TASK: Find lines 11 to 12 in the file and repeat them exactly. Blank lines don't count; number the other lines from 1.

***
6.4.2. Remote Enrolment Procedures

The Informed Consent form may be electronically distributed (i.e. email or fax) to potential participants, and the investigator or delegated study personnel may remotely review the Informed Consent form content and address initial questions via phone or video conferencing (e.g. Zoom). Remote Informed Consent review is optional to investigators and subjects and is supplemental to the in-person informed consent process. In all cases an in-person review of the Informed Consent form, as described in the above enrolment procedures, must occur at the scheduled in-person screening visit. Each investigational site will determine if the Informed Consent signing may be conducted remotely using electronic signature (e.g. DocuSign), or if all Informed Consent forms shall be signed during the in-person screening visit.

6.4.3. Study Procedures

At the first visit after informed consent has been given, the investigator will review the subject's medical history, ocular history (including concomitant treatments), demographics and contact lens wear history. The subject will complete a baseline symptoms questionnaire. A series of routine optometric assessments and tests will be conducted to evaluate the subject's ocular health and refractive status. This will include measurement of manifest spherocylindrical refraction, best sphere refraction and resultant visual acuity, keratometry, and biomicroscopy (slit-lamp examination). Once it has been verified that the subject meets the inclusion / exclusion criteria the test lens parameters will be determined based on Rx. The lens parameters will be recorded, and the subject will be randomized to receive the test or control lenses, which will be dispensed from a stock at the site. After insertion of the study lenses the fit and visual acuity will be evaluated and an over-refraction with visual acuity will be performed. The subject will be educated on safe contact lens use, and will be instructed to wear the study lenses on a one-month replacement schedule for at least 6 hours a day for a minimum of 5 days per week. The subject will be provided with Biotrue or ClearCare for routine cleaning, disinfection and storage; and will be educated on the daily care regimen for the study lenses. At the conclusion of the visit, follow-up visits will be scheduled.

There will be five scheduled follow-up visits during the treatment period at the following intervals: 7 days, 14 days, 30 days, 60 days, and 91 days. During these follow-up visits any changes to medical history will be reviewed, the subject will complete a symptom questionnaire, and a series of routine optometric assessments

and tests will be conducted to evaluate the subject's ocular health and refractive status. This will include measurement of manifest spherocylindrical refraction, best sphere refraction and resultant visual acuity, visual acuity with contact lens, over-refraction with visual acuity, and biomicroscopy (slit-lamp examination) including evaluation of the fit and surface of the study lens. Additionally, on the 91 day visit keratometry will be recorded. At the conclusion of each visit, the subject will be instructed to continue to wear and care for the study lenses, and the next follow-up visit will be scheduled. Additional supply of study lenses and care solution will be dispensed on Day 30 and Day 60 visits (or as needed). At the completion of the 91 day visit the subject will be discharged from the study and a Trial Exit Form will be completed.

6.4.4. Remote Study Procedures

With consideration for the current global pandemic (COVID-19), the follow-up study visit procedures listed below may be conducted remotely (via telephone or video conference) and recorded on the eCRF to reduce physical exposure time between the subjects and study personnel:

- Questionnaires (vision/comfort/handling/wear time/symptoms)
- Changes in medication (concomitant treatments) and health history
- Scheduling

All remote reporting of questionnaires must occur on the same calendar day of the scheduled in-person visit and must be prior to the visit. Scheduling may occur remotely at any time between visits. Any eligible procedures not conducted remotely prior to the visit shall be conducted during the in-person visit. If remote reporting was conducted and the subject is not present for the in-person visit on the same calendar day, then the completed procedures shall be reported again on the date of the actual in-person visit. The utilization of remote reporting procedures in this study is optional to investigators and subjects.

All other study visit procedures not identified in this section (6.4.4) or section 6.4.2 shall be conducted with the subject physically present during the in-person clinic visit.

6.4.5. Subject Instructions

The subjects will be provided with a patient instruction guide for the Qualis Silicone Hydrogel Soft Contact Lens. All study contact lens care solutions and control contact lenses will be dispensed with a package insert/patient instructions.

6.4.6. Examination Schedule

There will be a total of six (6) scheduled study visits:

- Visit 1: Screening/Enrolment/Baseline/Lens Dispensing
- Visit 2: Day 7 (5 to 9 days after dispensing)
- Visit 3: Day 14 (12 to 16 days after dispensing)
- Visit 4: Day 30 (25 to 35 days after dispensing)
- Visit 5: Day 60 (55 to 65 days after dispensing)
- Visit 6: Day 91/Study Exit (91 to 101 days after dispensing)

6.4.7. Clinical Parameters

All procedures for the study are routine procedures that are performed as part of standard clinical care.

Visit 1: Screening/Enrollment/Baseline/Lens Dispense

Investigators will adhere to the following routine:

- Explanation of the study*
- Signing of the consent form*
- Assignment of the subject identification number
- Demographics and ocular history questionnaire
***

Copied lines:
- Scheduling

All remote reporting of questionnaires must occur on the same calendar day of the scheduled in-person visit and must be prior to the visit. Scheduling may occur remotely at any time between visits. Any eligible procedures not conducted remotely prior to the visit shall be conducted during the in-person visit. If remote reporting was conducted and the subject is not present for the in-person visit on the same calendar day, then the completed procedures shall be reported again on the date of the actual in-person visit. The utilization of remote reporting procedures in this study is optional to investigators and subjects.